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  • Author: Daniel Byman
  • Publication Date: 03-2015
  • Content Type: Journal Article
  • Journal: The Washington Quarterly
  • Institution: Center for Strategic and International Studies
  • Abstract: The latest war in Gaza—from the beginning of July to the end of August 2014—is over, but both Israelis and Palestinians believe it will not be the last one. Israelis believe they must deter Hamas from conducting additional attacks and keep it weak should a conflict occur. This is an approach that more pro-Western Palestinian leaders and Arab states like Saudi Arabia, fearing the political threat Hamas poses, often quietly applaud. For their part, Hamas leaders remain hostile to Israel and feel politically trapped by the extensive blockade of Gaza—and all the while, Gaza lies in ruins. The combination is explosive. Israeli security analyst Yossi Alpher put it succinctly: “It is increasingly clear that the Gaza war that ended in August will soon produce…another Gaza war.” The Economist also gloomily predicted that “war will probably begin all over again, sooner or later.”
  • Topic: War
  • Political Geography: Israel, Palestine, Gaza, Saudi Arabia
  • Author: Rashid I. Khalidi
  • Publication Date: 08-2011
  • Content Type: Journal Article
  • Journal: Journal of Palestine Studies
  • Institution: Institute for Palestine Studies
  • Abstract: THIS ISSUE OF THE JOURNAL carries an article, a report, and three essays which share a focus on recent events, as well as two substantial articles on historical topics with continuing relevance, about the Greek Orthodox and Armenian communities of Palestine.
  • Topic: Development, United Nations, War
  • Political Geography: Palestine, Gaza, Armenia
  • Author: Alain Gresh
  • Publication Date: 08-2011
  • Content Type: Journal Article
  • Journal: Journal of Palestine Studies
  • Institution: Institute for Palestine Studies
  • Abstract: This essay addresses the Palestine question within a European context. After reflecting on why Palestine has been widely embraced as a “universal cause,” the author explores its relationship to the “Jewish question” in the changed context following World War II: Whereas prior to the war it was the Jews who were perceived as a threat to European civilization, today it is the Muslim immigrants who have the scapegoat role. Also discussed are philosemitism (and its manifestations in the West) and anti-Semitism (as it relates to the Arab world), and how these phenomena have been impacted by the ongoing Palestinian-Israeli conflict. The essay concludes with “utopian musings” on possibilities for a future Palestinian-Israeli peace.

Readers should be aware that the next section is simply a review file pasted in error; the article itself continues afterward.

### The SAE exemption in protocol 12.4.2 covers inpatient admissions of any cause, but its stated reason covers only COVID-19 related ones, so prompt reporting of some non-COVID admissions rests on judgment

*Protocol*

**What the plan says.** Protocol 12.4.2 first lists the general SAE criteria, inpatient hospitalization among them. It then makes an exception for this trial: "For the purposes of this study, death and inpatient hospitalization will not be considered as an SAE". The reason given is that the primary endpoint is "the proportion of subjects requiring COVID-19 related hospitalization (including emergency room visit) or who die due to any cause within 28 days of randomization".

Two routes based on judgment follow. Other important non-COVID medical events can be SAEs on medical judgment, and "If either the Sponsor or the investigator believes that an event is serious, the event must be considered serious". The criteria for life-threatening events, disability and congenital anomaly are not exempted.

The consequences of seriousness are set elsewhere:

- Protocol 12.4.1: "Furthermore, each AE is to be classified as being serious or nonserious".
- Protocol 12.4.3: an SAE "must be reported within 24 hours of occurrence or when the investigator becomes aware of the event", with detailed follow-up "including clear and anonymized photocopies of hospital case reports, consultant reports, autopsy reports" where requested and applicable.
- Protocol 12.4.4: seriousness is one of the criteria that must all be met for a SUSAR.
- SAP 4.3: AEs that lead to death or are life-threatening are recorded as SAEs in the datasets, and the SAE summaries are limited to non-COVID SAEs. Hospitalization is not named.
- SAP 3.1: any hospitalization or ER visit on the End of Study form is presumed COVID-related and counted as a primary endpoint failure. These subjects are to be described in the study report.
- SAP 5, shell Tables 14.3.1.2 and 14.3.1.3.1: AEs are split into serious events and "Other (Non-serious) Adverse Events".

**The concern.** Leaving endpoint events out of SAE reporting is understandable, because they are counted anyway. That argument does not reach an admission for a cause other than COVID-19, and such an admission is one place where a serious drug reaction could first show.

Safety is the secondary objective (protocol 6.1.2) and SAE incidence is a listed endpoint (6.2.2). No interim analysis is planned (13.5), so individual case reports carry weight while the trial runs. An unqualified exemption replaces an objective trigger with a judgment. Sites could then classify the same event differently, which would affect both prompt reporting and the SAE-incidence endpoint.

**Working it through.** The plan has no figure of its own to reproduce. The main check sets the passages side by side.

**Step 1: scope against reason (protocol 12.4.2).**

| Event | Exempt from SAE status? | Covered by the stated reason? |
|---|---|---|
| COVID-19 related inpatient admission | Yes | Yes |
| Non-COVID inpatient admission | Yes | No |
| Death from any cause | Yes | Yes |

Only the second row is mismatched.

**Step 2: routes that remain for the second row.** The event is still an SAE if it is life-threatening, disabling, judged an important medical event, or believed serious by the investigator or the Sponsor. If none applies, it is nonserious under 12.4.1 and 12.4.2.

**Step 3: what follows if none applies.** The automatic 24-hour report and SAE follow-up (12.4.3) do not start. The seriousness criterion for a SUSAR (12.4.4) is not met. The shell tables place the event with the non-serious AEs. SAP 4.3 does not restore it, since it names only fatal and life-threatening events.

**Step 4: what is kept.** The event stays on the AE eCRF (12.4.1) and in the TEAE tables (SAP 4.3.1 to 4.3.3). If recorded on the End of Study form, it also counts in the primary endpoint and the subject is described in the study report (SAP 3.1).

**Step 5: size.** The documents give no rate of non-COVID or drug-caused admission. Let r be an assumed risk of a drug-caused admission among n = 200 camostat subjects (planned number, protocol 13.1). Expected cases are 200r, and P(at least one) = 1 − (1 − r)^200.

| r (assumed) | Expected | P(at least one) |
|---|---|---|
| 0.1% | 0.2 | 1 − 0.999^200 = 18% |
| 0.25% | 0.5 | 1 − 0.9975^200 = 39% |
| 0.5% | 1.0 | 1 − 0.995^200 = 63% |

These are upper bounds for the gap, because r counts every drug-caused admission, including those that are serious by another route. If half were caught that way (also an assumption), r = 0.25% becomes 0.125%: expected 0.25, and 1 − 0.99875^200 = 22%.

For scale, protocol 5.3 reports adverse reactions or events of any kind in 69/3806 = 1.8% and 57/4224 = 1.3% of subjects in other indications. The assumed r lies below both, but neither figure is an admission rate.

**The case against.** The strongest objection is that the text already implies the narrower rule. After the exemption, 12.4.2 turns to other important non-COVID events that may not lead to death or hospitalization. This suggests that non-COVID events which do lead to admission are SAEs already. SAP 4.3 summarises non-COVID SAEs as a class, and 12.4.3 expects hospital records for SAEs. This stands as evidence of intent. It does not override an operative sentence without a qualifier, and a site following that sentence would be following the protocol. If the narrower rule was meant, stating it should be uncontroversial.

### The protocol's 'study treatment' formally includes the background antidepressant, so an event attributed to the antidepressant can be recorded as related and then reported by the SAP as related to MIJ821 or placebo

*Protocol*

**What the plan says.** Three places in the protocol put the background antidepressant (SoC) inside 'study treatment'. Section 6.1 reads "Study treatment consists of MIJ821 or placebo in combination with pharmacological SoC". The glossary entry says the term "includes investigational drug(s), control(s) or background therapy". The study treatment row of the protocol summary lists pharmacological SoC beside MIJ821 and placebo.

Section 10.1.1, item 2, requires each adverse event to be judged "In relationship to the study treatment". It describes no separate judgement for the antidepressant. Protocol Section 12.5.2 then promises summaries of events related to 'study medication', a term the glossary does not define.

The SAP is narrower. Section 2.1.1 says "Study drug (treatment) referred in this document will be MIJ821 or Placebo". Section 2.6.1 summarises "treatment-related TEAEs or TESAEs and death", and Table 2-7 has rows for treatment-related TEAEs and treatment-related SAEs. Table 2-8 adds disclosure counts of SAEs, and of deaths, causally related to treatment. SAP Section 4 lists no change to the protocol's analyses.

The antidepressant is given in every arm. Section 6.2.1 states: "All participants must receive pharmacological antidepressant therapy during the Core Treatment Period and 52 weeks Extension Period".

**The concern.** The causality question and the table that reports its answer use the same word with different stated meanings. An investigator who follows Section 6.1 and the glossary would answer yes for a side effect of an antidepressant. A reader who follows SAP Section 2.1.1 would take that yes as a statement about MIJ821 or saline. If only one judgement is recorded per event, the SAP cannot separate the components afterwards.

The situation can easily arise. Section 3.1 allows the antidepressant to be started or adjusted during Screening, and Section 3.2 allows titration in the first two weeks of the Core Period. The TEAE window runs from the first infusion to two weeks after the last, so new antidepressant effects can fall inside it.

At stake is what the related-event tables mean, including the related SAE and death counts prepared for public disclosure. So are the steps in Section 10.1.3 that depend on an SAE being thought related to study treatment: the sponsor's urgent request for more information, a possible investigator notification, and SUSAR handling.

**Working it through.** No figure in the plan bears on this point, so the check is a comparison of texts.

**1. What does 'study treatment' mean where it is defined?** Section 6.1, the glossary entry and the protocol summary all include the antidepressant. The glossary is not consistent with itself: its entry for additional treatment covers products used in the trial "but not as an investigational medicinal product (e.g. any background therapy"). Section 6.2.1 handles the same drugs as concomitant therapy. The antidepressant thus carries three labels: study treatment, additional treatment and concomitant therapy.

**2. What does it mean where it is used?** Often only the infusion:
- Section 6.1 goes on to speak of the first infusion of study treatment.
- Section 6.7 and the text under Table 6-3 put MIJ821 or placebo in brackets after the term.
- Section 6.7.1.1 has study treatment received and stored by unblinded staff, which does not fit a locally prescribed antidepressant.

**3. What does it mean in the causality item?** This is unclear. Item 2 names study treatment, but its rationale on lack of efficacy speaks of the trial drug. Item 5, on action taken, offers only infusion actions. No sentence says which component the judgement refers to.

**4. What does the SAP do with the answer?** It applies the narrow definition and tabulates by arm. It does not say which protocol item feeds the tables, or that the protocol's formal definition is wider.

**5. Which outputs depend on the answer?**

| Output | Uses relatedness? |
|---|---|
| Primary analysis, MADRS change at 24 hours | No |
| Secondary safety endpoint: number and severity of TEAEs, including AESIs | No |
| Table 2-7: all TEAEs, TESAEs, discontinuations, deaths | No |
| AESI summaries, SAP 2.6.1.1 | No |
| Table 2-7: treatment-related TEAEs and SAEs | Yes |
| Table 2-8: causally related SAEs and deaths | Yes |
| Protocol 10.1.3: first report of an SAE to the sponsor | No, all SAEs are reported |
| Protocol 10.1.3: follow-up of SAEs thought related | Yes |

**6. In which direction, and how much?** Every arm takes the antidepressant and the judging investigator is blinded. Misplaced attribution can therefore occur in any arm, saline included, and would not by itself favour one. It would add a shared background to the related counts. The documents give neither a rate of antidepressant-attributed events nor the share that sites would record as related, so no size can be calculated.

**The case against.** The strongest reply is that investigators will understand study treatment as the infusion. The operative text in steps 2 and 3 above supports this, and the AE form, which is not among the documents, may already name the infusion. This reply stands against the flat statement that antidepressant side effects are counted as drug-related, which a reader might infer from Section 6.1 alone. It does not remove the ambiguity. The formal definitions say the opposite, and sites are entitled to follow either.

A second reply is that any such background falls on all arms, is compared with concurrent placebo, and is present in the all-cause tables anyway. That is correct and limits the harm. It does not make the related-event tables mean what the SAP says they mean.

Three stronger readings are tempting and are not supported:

• Topic: War
  • Political Geography: Uganda, Israel, Palestine, Gaza
  • Author: Peter Lagerquist
  • Publication Date: 05-2009
  • Content Type: Journal Article
  • Journal: Journal of Palestine Studies
  • Institution: Institute for Palestine Studies
  • Abstract: Barred entry to Gaza during Operation Cast Lead, Western photojournalists and TV crews found themselves confined to the Israeli side of the border during the assault, peering along the barrels of IDF artillery. The following essay reflects on what was said and heard among them on a sunny day in January 2009, how they and local Israeli spectators related to the violence, and how these two perspectives were tacitly elided in photographs of the war.
  • Topic: War
  • Political Geography: Israel, Gaza
  • Author: William Wunderle, Gabriel Lajeunesse
  • Publication Date: 09-2008
  • Content Type: Journal Article
  • Journal: The Journal of International Security Affairs
  • Institution: Jewish Institute for National Security Affairs
  • Abstract: The United States has conducted irregular warfare and counterinsurgency campaigns since its inception. In fact, part of America's war of independence was an insurgency against the British. Since its independence, the U.S. has fought counterinsurgency campaigns against the Native Americans, against the South during the Civil War, in the Philippines, and, of course, in Vietnam. The experiences of America's friends and allies are similar. Among others, the British fought counterinsurgencies in Malaya and Northern Ireland, the French in Indochina, Algeria, and Sub-Saharan Africa, and the Israelis conducted counterinsurgency operations during the two major Palestinian uprisings (1987-1993 and 2000-2005) in the West Bank and Gaza. Yet, America's ability to conduct counterinsurgency has been more ad hoc than institutionalized.
  • Topic: War
  • Political Geography: United States, United Kingdom, Israel, Vietnam, Gaza, Algeria, North Ireland